ENTRY REQUIREMENTS AND WEIGHTING



Prerequisites: MN601 (Network Project Management) 
Corequisites: N/A
Credit Points: 20 Credit Points
Level: Year 2, Core for MNet
Workload: Timetabled hours 4 hours/week (Lectures or industry workshops and meetings with project supervisor for Weeks 1 to 8) and 1 hour/week (meetings with project supervisor for Weeks 9 to 12)
Teamwork and personal study: 10 hours/week (average for Weeks 1 to 8), 13 hours/week (average for Weeks 9 to 12)  

BRIEF DESCRIPTION

This is a third trimester core unit out of a total of 12 units in the Master of Networking (MNet). This unit addresses the MNet course learning outcomes and complements other courses in a related field by developing students’ specialised knowledge in research methods and project design and applying critical skills in networking equipment such as routers, switches and servers. For further course information refer to: http://www.mit.edu.au/study-with-us/programs/master-networking.

This unit provides students with grounding in research methods, and approaches to research and project design. It also, together with MN692, constitutes a capstone final year project. Students will work in teams under an assigned project supervisor who will assist in the selection of the project topic. Students spend substantial time on researching, analysing and developing the requirements, project plan and preliminary design for a capstone project. There will be a set of lectures and workshops on topics including research methods and industrial project issues. Students will apply what they have learned during their course to planning and designing a capstone project in a team environment. Students will analyse requirements and apply research methods relevant to the formulation of the approach to their project.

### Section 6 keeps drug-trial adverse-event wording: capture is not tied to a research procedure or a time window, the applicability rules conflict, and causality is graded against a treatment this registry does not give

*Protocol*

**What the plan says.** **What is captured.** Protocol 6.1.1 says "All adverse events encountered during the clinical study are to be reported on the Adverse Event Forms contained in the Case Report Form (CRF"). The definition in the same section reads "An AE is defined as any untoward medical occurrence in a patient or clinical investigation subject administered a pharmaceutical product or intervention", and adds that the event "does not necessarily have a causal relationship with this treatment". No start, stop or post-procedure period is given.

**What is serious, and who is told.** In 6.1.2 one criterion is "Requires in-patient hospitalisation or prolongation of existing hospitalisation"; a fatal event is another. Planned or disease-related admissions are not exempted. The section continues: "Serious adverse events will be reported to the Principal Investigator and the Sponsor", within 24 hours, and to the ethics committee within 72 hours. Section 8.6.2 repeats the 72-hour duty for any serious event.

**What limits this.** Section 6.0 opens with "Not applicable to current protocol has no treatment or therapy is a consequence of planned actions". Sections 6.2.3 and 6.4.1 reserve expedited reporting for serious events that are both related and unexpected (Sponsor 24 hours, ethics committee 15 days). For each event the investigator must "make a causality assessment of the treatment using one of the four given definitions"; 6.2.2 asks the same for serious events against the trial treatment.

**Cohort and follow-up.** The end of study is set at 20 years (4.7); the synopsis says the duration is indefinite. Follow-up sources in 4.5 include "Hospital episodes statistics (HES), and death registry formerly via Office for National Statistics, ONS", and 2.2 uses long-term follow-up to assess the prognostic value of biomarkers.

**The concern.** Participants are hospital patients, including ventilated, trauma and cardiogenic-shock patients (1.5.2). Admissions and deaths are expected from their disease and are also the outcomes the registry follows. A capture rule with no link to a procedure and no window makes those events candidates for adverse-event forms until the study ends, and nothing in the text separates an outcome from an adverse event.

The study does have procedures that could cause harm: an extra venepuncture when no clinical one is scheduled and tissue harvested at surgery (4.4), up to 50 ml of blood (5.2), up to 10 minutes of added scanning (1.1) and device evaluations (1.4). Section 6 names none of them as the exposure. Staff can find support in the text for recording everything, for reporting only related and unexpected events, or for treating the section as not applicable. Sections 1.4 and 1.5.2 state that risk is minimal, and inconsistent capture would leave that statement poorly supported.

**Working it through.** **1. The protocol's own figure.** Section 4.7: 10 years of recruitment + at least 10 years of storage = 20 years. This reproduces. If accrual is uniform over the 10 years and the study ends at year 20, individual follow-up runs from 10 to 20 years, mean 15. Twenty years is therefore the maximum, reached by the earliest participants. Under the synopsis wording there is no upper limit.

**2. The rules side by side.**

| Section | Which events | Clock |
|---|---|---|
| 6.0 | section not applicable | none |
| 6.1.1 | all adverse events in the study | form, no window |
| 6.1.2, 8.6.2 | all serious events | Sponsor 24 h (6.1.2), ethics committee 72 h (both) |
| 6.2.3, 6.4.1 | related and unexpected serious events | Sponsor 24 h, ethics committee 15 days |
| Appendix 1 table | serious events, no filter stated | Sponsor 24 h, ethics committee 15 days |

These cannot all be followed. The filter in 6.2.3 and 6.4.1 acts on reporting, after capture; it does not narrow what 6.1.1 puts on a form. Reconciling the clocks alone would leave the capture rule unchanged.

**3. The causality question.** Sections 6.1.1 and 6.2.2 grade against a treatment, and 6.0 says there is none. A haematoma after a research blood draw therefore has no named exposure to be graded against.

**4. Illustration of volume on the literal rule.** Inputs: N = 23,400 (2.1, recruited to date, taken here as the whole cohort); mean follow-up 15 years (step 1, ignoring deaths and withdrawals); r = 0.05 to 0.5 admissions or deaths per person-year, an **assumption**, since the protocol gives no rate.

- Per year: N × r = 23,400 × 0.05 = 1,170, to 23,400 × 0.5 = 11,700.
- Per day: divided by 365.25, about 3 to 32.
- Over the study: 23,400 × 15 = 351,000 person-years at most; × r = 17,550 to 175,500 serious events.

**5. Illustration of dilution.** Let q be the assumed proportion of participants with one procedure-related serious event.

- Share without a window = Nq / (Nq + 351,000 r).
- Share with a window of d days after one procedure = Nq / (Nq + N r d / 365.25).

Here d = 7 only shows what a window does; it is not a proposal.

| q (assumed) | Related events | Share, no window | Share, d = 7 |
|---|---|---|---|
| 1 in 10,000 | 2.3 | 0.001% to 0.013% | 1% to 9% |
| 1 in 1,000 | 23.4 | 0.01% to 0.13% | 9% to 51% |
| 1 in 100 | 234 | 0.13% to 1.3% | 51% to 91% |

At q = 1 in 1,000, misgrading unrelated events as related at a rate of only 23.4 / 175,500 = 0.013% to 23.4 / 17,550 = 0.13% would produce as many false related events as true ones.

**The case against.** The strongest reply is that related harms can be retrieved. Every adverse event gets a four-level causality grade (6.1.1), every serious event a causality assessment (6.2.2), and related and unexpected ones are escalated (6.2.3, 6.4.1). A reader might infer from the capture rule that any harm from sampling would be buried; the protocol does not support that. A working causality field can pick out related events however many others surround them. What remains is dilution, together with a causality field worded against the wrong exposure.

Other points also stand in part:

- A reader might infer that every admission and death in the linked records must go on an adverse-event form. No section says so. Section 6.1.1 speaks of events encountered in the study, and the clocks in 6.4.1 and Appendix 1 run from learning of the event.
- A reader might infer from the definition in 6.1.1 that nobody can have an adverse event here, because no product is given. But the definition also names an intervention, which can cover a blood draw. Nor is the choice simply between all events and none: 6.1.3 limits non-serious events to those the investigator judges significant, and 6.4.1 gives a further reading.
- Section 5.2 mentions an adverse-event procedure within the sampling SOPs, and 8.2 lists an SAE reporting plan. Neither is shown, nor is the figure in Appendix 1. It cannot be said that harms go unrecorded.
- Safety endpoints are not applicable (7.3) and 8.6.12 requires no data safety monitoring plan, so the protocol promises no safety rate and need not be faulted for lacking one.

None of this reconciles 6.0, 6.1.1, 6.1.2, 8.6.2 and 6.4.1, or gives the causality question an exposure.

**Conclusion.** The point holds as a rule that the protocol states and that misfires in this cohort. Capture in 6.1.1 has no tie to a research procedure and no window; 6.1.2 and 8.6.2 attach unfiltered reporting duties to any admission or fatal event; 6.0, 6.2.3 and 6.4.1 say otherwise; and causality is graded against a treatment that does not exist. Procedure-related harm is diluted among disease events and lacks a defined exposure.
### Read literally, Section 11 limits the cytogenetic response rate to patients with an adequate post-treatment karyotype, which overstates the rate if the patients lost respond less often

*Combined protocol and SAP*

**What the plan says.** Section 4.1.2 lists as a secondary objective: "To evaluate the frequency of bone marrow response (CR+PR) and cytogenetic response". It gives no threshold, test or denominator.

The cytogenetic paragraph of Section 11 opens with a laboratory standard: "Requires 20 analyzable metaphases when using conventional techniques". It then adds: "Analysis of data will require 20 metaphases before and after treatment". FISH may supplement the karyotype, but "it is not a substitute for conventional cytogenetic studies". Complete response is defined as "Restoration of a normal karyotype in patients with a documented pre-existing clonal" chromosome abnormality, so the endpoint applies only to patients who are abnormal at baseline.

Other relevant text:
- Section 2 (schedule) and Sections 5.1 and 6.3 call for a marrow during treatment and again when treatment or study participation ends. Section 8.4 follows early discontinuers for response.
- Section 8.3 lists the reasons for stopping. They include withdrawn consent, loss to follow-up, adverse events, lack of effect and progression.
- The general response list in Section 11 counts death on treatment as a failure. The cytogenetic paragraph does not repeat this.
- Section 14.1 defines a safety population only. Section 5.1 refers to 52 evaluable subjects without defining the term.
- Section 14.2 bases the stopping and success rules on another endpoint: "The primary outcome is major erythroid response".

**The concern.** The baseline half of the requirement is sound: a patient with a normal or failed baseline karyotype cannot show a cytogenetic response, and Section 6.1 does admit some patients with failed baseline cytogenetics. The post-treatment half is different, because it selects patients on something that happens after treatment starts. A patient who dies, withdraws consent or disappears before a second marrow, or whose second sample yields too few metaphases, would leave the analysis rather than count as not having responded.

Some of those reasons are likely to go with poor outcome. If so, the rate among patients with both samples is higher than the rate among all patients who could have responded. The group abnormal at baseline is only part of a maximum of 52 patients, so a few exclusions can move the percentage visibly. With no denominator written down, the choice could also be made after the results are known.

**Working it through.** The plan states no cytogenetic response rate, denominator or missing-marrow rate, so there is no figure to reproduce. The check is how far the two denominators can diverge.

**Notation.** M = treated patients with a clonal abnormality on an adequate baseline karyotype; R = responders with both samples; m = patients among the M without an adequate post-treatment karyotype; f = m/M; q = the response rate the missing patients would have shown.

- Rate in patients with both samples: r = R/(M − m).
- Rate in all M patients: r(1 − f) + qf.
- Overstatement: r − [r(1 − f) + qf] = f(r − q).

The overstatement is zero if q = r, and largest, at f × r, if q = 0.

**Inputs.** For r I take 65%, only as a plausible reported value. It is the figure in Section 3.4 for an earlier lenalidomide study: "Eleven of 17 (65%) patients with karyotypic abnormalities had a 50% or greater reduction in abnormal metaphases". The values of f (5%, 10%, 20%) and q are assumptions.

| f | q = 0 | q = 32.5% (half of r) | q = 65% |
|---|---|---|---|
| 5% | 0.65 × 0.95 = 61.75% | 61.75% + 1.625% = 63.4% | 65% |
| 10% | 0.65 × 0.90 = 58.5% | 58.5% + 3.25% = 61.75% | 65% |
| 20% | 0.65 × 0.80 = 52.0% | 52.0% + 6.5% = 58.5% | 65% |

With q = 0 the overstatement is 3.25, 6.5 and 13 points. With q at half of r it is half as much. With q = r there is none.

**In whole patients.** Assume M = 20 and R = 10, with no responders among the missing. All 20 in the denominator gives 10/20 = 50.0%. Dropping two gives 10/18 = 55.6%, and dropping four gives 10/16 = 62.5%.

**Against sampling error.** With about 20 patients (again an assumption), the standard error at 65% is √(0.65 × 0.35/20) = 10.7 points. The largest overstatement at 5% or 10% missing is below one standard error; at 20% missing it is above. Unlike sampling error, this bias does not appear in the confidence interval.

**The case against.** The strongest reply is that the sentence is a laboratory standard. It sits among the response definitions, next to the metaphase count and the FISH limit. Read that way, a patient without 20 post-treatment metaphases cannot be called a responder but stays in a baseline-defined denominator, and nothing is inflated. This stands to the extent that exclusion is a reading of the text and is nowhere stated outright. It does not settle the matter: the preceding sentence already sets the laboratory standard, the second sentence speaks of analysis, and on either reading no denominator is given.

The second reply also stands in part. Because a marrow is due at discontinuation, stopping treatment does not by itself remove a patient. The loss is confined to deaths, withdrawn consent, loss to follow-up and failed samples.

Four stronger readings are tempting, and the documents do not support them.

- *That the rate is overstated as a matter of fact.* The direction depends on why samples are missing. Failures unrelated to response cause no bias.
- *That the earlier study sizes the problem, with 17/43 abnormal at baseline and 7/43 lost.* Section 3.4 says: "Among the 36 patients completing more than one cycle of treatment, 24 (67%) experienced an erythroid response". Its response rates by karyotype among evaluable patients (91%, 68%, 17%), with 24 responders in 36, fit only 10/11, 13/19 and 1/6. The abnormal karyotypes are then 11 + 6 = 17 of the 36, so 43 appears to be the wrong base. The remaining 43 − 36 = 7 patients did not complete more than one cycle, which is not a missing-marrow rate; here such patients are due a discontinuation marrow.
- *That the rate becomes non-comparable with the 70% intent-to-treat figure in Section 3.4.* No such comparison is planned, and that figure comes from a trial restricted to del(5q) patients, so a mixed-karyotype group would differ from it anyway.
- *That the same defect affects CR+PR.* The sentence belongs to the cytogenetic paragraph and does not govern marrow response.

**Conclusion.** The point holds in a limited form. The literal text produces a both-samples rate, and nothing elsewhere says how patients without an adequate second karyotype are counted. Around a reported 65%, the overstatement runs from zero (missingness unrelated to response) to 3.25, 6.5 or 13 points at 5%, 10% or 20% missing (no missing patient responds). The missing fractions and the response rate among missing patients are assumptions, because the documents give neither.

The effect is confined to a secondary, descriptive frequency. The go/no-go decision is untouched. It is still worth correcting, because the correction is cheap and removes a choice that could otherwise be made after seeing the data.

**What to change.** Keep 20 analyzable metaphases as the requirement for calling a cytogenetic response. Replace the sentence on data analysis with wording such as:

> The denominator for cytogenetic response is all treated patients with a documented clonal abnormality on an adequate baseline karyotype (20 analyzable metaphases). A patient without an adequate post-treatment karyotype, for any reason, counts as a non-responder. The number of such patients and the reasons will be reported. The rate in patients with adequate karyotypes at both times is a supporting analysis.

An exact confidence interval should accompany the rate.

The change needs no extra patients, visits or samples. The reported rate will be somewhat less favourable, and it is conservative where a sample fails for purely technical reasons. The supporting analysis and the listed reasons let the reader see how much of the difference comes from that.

This unit gives students the experience of putting into practice the concepts, methods and principles of core units of MNet, the appropriate use of research methods as well as an ability to apply communication and technical research skills in a realistic situation. 

LEARNING OUTCOMES

At the completion of this unit, students will be able to:

  1. Develop and apply research methods and analytical, technical, managerial and timemanagement skills to the analysis and design of a capstone project.
  2. Identify and evaluate project management concepts and apply them to a realistic business problem
  3. Research, adapt and apply the knowledge and skills acquired over the core units to plan a substantial capstone project
  4. Demonstrate effective communication skills in relation to client, ethical and professional behaviour
  5. Work effectively and efficiently in a team, and exercise coordination within a team
     

GRADUATE ATTRIBUTES

MIT is committed to ensure the course is current, practical and relevant so that graduates are “work ready” and equipped for life-long learning. In order to accomplish this, the MIT Graduate
Attributes identify the required knowledge, skills and attributes that prepare students for the industry.
The levels to which Graduate Attributes covered in this unit are as follows: 

Ability to communicate Independent and Lifelong Learning Ethics Analytical and Problem Solving  Cultural and Global Awareness Team work Specialist knowledge of a field of study
             

Legend

Colour coding Extent covered
                                The standard is covered by theory and practice and addressed by assessed activities in which the students always play an active role, e.g. workshops, lab submissions, assignments, demonstrations, tests, examinations.
  The standard is covered by theory or practice, and addressed by assessed activities in which the students mostly play an active role, e.g. discussions, reading, interpreting documents, tests, examinations.
  The standard is discussed in theory or practice; it is addressed by assessed activities in which the students may play an active role, e.g. lectures and discussions, reading, interpretation, workshops and presentations. 
  The standard is presented as a side issue in theory or practice; it is not specifically assessed, but it is addressed by  activities such as lectures or tutorials
  The standard  is not considered, there is no theory or practice or activities associated with this standard